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Immanuel Kant
Immanuel Kant
Immanuel Kant
(/kænt/;[8] German: [ɪˈmaːnu̯eːl kant]; 22 April 1724 – 12 February 1804) was a German philosopher who is a central figure in modern philosophy.[9] Kant argues that the human mind creates the structure of human experience, that reason is the source of morality, that aesthetics arises from a faculty of disinterested judgment, that space and time are forms of human sensibility, and that the world as it is "in-itself" is independent of humanity's concepts of it. Kant took himself to have effected a "Copernican revolution" in philosophy, akin to Copernicus' reversal of the age-old belief that the sun revolves around the earth
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Cosmogony
Cosmogony
Cosmogony
(or cosmogeny) is any model concerning the origin of either the cosmos or universe.[1][2] Developing a complete theoretical model has implications in both the philosophy of science and epistemology.Contents1 Etymology 2 Overview 3 Compared with cosmology 4 Theoretical scenarios 5 See also 6 ReferencesEtymology[edit] The word comes from the Koine Greek
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Master Of Arts
A Master of Arts
Arts
(Latin: Magister Artium; abbreviated MA; also Latin: Artium Magister, abbreviated AM) is a person who was admitted to a type of master's degree awarded by universities in many countries, and the degree is also named Master of Arts
Arts
in colloquial speech. The degree is usually contrasted with the Master of Science. Those admitted to the degree typically study linguistics, history, communication studies, diplomacy, public administration, political science, or other subjects within the scope of the humanities and social sciences; however, different universities have different conventions and may also offer the degree for fields typically considered within the natural sciences and mathematics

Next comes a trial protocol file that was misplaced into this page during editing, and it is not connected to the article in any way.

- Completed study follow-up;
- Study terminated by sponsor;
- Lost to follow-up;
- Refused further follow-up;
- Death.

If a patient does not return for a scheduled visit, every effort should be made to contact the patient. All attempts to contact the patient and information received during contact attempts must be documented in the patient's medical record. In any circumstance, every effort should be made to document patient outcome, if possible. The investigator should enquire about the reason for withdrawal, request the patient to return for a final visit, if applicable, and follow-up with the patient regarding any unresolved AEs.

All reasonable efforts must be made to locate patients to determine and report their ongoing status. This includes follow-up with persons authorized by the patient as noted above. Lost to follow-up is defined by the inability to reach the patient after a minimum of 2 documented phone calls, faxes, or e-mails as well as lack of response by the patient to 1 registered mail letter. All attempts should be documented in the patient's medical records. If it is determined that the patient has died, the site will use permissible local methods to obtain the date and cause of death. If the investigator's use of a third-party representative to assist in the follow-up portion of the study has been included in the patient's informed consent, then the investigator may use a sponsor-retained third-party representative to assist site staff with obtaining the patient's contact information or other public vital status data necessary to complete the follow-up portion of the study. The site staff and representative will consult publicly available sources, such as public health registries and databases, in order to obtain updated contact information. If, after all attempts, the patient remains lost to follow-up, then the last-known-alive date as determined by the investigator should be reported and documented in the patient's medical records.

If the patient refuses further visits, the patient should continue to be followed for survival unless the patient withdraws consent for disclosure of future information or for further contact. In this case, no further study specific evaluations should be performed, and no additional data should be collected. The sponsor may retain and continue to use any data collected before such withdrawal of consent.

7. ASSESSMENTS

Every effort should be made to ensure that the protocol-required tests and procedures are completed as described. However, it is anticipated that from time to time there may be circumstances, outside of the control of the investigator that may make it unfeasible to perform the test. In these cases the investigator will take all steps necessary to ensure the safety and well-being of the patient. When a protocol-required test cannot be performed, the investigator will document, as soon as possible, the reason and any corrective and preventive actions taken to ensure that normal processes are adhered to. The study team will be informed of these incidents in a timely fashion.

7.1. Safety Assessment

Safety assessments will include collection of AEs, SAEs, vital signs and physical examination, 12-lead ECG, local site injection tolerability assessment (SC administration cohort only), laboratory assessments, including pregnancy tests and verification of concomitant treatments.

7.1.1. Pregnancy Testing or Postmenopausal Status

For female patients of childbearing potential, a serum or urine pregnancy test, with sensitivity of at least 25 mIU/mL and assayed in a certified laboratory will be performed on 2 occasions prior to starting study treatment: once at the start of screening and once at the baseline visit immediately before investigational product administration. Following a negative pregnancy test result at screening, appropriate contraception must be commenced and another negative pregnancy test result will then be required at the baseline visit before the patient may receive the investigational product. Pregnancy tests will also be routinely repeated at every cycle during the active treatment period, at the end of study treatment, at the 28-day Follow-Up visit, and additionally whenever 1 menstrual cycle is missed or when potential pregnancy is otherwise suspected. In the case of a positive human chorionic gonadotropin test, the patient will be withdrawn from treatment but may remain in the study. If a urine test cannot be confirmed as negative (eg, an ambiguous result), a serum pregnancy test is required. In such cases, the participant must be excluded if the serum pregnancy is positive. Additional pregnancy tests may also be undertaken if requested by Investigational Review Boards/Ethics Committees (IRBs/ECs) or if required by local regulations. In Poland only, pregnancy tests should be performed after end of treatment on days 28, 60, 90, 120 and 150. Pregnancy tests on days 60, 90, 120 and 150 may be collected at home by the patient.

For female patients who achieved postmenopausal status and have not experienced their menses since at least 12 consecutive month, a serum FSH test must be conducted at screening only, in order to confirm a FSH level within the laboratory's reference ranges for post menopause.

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PhD
A Doctor of Philosophy
Philosophy
(PhD, Ph.D., DPhil, or Dr. phil.; Latin Philosophiae doctor) is the highest academic degree awarded by universities in most countries. PhDs are awarded for programs across the whole breadth of academic fields. The completion of a PhD is often a requirement for employment as a university professor, researcher, or scientist in many fields. Individuals who have earned a Doctor of Philosophy
Philosophy
degree may, in most jurisdictions, use the title Doctor (often abbreviated "Dr") or, in non-English speaking countries, variants such as "Dr. phil." with their name, and may use post-nominal letters such as "Ph.D.", "PhD" (depending on the awarding institute). The requirements to earn a PhD degree vary considerably according to the country, institution, and time period, from entry-level research degrees to higher doctorates
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Bachelor Of Arts
A Bachelor of Arts (BA or AB, from the Latin
Latin